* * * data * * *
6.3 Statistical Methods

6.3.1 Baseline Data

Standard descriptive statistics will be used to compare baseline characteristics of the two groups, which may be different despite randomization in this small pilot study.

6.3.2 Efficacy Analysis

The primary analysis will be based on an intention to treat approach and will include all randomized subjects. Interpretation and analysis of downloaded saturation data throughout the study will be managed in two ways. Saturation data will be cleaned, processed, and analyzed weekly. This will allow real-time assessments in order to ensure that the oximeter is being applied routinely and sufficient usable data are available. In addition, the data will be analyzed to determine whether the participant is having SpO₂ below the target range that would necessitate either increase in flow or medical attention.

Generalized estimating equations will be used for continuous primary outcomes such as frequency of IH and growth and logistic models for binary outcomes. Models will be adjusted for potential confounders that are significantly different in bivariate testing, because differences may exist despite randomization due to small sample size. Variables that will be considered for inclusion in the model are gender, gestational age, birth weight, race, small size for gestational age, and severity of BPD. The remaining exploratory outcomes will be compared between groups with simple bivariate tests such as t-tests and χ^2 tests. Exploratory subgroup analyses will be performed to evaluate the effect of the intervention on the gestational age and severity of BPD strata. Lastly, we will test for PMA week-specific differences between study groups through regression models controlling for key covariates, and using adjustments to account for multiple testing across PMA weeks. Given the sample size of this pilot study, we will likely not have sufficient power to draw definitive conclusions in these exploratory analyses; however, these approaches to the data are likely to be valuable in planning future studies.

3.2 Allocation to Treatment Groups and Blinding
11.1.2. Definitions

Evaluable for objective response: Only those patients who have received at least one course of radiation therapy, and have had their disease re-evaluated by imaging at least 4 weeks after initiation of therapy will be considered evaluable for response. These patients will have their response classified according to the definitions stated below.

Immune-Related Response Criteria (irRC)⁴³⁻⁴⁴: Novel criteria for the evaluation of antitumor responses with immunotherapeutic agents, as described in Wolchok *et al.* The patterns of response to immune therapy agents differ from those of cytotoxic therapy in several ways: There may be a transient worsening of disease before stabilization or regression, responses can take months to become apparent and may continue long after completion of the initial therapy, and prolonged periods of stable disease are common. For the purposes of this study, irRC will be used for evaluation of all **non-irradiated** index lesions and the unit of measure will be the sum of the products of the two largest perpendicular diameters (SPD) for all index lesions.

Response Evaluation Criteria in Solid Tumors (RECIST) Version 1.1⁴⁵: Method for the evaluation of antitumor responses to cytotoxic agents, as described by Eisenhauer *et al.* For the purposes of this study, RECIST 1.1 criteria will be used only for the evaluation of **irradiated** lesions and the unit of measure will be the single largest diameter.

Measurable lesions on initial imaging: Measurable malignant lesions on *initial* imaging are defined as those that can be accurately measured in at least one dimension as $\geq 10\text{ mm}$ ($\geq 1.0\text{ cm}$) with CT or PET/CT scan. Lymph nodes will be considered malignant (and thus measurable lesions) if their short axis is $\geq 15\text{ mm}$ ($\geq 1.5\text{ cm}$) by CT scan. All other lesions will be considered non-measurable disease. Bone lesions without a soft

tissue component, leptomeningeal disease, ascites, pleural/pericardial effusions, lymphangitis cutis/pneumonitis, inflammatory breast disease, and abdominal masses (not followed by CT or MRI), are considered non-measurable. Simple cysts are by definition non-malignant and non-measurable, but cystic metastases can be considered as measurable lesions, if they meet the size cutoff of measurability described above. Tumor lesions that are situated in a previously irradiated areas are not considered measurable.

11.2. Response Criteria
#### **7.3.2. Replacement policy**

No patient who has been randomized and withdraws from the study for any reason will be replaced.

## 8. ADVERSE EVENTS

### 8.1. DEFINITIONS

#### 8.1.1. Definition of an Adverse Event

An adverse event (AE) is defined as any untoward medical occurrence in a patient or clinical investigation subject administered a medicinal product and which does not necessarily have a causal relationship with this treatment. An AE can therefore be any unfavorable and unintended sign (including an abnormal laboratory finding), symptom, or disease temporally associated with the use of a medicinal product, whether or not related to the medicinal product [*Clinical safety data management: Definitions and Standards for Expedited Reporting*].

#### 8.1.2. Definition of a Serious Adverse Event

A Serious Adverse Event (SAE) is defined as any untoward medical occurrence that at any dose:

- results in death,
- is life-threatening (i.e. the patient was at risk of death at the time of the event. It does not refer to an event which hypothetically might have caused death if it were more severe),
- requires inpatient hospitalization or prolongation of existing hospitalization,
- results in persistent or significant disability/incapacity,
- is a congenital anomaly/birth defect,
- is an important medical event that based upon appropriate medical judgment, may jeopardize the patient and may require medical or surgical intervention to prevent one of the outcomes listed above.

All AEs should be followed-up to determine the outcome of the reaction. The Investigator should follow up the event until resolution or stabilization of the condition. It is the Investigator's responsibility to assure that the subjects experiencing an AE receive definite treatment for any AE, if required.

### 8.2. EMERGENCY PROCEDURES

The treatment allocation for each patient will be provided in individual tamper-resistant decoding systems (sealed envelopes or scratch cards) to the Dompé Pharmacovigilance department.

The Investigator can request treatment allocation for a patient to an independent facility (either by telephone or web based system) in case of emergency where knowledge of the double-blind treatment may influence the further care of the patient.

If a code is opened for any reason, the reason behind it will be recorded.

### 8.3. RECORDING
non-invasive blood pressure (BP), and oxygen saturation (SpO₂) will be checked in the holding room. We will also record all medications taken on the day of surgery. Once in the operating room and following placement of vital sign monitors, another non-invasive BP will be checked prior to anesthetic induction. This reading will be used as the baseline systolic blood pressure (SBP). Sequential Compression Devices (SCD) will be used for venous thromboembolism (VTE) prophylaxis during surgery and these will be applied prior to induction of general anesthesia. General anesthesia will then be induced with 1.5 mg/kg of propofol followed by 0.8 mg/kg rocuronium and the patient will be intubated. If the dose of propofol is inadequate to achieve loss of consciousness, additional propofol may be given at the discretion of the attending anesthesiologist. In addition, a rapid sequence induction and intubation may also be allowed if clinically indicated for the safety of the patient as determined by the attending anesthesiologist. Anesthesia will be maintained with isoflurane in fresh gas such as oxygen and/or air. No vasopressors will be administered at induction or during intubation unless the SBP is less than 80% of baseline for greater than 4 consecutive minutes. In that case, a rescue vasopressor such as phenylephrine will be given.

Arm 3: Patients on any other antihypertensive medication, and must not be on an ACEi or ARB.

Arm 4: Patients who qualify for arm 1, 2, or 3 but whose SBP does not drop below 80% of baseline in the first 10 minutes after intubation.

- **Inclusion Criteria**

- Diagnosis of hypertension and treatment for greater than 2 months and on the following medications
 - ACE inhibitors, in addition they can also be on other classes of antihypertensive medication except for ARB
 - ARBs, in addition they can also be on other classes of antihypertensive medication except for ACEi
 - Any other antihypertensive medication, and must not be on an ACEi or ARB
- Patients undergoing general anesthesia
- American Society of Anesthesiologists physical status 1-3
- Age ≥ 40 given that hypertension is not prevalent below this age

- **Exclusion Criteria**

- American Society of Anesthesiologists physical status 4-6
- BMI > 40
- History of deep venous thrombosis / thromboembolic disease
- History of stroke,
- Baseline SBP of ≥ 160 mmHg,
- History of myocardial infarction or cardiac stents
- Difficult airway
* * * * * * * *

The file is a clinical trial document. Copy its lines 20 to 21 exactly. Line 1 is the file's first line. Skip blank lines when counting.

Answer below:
An adverse event (AE) is defined as any untoward medical occurrence in a patient or clinical investigation subject administered a medicinal product and which does not necessarily have a causal relationship with this treatment. An AE can therefore be any unfavorable and unintended sign (including an abnormal laboratory finding), symptom, or disease temporally associated with the use of a medicinal product, whether or not related to the medicinal product [*Clinical safety data management: Definitions and Standards for Expedited Reporting*].

#### 8.1.2. Definition of a Serious Adverse Event